I promised a series in a few parts on kids and chores. This second part on how to get kids to perform their assigned chores should come with two caveat.
Parenting advice often come through a bit condescending and when written by parents with real-life children, it often makes the children look perfect. My children are not perfect and they do not enjoy chores more than I do. They sometimes resist or completely ignore my requests. On a bad day, I may even get attitude. I don’t live in chores Wonderland.
The second caveat is, as with every parenting advice, your mileage may vary. Different families have different dynamics and different personalities. No parenting advice is a slam-dunk. Ever. You should read this post as a testimony more than a road-map. This is how I get my toilets cleaned once a week with 8 children and no cleaning service.
(Oh, and I was asked to specify that I would be nothing without my husband. I am neither a neat-freak nor a well-organized person. Paul is the list-maker and the task-assigner and the brain-thrust behind that whole chore business. )
Chores come in different brands and flavours. Some must be performed daily, others weekly. In our family, daily chores include pet maintenance, waste management, meals-related chores such as setting the table and emptying the dishwashers. I should also add “baby-chase” which is the chore that befalls the child responsible for following Sarah’s every step and preventing any inspired-by-Sarah chaos. I won’t get into the kind of trouble Sarah gets into, that would be a post in and of itself (and you wouldn’t believe me anyway). I am not including as chores personal hygiene, lunch-making and any other self-serving tasks that the kids have to perform whether they like it or not. I define chores as “family work”: tasks that must be performed for the family or as part of making the family work.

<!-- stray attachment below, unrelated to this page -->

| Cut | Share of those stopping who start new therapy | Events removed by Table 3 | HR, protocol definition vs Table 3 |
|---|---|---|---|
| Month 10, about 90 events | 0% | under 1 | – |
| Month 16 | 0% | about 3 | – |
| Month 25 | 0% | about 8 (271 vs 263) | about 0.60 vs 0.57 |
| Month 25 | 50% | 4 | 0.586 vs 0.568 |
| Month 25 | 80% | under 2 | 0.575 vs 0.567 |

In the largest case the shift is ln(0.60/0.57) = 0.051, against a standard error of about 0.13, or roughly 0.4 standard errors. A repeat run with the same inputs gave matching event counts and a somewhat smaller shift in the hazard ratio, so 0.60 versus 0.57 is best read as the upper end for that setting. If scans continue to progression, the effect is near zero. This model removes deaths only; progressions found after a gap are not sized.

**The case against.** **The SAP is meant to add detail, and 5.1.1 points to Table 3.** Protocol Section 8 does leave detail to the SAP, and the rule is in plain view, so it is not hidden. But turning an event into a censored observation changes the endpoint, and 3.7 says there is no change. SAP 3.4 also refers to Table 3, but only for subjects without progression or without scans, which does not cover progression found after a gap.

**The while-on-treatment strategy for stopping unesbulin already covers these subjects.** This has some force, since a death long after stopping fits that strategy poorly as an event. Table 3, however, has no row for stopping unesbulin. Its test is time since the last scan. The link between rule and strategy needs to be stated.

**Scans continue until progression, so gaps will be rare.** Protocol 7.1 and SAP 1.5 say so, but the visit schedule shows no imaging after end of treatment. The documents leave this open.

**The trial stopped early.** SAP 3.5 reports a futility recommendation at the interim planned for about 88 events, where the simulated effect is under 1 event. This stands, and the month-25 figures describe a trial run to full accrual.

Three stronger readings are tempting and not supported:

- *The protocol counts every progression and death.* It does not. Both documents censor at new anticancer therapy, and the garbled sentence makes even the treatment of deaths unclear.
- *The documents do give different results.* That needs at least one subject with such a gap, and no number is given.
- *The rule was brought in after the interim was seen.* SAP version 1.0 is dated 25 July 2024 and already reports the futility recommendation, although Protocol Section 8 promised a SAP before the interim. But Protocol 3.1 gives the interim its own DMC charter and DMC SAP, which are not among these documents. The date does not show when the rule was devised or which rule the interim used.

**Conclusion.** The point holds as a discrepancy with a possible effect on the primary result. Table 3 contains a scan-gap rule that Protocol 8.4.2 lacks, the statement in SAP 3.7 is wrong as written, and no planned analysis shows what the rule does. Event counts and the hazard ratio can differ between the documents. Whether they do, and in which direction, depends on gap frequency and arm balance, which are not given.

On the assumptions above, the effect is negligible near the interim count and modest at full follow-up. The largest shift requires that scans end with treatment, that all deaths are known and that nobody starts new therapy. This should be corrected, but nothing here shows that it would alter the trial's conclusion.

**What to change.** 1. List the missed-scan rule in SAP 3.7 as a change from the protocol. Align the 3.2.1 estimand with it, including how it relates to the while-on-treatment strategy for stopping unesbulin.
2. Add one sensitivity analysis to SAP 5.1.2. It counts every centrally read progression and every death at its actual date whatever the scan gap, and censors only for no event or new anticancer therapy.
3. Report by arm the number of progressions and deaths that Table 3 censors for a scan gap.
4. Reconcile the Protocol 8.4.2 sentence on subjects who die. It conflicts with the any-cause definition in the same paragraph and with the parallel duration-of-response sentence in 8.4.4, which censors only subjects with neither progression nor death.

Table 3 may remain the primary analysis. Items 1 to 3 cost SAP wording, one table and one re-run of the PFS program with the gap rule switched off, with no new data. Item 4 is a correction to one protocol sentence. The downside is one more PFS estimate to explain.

1. The Set-Up: We (meaning Paul but we’re really big on parental unity here so bear with me.) “We” have a list of daily and weekly chores printed and posted where everyone can see it.
Now it’s been there so long that nobody sees it anymore but whenever a child needs a reminder, we refer to the list. We also have a trusted white board that has given me much grief and aggravation at work because once you start working with a white board you just. can’t. stop. I have a really nice white board at work and people visit my office just to write stuff on it. On Saturday morning, we <cough> write down the chores list for the day on the white board.
2. The Assignment: Try to choose chores that match your child’s personality and interests. Much has been written about choosing age-appropriate chores but you can also increase your chances of success by asigning chores wisely. For instance, my oldest daughter has more interest in looking after the animals than her brother. It may not always be possible: computer maintenance and upgrade does not need to happen every week and my son has no natural interest in taking out the trash daily. And yet…